The show used this gimmick in some fun ways early on, such as telling the same event from multiple viewpoints. The show also had more conventional sitcom strengths, the primary one being its fantastic cast, which notably featured Neil Patrick Harris in a career-revitalizing role, as Barney.

The finale managed to undercut the lion’s share of the series’ stories, demolishing Barney’s relationship with Robin and killing off Ted’s wife Tracy (the titular Mother) in a cold, mechanical effort to maneuver Ted and Robin together at the conclusion of the show. It wasn’t just bad writing; it was deeply lazy writing, and it made more than a few viewers sorry they’d ever watched the show, which is just about the worst thing a finale can do.


Jon Hamm as Don Draper in Mad Men Finale

A story about a 1960’s ad executive really doesn’t seem like the setup for one of the greatest dramas in the history of television, but Mad Men never did anything the traditional way. Mad Men was largely the story of Don Draper, a man constantly haunted by his tragic past and desperate for purpose in his life. That he could never find solace in the things he’d been told to do all his life fueled his addictions and obsessions.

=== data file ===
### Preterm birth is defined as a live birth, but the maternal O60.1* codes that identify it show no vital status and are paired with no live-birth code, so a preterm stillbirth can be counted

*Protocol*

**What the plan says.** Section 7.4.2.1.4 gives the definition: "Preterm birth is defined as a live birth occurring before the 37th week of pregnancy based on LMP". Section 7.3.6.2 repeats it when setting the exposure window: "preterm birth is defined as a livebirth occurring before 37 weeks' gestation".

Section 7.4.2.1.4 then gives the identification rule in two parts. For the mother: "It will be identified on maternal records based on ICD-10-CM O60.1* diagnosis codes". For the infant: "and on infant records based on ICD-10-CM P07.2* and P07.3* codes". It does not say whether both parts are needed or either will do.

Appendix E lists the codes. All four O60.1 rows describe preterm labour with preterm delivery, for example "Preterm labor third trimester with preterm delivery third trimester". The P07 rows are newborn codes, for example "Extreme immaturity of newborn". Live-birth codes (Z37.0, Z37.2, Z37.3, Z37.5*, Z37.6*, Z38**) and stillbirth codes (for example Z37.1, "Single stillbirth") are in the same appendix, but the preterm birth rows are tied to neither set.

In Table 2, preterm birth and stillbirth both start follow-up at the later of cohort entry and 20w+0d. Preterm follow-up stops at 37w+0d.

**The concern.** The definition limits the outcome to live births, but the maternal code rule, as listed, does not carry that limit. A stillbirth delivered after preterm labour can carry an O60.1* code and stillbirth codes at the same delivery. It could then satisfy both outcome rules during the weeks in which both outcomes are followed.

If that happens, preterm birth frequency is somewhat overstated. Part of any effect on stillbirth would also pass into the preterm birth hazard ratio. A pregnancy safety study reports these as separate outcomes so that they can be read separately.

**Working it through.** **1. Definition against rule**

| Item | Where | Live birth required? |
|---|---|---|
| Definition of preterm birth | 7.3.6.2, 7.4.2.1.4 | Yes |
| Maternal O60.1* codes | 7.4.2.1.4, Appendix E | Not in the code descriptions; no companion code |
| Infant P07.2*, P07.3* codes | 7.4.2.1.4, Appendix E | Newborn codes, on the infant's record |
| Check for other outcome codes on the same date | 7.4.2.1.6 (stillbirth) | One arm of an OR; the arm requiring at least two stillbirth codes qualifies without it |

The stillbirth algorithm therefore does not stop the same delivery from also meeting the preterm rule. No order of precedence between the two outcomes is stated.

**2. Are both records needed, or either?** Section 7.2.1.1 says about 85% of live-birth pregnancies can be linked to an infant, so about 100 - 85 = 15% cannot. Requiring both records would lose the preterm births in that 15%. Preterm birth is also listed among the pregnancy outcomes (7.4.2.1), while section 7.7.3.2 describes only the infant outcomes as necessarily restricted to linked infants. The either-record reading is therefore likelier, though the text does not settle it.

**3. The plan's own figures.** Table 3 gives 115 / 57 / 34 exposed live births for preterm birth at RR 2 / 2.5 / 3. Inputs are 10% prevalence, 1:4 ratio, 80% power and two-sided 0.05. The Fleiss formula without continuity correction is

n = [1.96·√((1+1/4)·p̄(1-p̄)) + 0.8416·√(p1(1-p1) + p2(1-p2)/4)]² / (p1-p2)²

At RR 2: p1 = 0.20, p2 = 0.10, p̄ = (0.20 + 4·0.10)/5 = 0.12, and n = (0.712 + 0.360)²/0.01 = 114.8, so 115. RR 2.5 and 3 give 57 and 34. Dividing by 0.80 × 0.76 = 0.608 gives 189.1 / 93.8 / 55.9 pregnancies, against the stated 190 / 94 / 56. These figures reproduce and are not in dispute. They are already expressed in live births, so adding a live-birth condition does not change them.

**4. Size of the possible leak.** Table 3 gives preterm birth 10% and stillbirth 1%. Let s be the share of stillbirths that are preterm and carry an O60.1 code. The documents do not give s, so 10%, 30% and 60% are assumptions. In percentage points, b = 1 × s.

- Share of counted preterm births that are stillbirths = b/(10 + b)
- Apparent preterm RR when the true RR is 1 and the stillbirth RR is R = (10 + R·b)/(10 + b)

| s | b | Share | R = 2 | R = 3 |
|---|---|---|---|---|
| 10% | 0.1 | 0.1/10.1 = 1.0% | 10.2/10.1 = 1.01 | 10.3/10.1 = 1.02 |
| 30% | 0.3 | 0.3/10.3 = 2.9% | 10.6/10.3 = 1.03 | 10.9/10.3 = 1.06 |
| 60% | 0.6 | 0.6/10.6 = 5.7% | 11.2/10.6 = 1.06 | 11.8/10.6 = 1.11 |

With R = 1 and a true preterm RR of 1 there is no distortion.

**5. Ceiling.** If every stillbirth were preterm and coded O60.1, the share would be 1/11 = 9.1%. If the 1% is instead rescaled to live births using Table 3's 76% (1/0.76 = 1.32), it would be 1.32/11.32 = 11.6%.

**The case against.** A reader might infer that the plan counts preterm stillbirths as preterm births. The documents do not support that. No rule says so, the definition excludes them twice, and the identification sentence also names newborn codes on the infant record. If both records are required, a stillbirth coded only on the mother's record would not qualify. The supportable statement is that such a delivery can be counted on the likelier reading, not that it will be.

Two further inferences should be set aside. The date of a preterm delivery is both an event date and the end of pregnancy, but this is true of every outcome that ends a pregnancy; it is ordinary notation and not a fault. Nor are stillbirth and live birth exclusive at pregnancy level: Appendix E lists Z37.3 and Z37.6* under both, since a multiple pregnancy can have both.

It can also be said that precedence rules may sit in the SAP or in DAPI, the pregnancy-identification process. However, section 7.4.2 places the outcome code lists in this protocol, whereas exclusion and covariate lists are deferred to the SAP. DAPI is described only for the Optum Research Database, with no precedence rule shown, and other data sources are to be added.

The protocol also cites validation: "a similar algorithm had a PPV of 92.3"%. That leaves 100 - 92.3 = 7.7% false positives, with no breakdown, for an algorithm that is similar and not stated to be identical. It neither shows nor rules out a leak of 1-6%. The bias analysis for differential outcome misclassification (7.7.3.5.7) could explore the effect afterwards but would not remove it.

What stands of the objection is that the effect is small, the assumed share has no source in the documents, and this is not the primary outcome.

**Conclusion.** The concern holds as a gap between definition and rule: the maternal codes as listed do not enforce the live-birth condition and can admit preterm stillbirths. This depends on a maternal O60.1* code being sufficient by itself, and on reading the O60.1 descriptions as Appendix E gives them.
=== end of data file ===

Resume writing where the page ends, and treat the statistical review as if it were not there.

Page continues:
The series finale found Don at his lowest point, having seemingly thrown away both his personal and professional life, as he attempted to find some semblance of peace. At a spiritual retreat, Don has an emotional encounter in a group therapy session with another man who echoes Don’s own sense of emptiness. The twist turns out to be that Don uses this encounter and his own seeming spiritual awakening to create the famous “I’d Like To Buy The World A Coke” commercial. Even at his most enlightened, Don perceives inner peace as just another tool to sell soda. It’s somewhat sad, yet it’s a perfect encapsulation of the show’s critique of modern life.


Martin Sheen in The West Wing

Once hailed as one of network TV’s greatest achievements, The West Wing fell into sharp decline when creators Aaron Sorkin and Thomas Schlamme departed at the end of season four. After a couple of rocky years, the show found a second wind in its seventh and final season, as the focus shifted away from President Jed Bartlet’s White House and onto the campaign for his replacement between Democrat Matt Santos and Republican Arnold Vinick. Originally aired in 2006, the fictional election previewed the 2008 election between Barack Obama and John McCain in surprisingly accurate ways.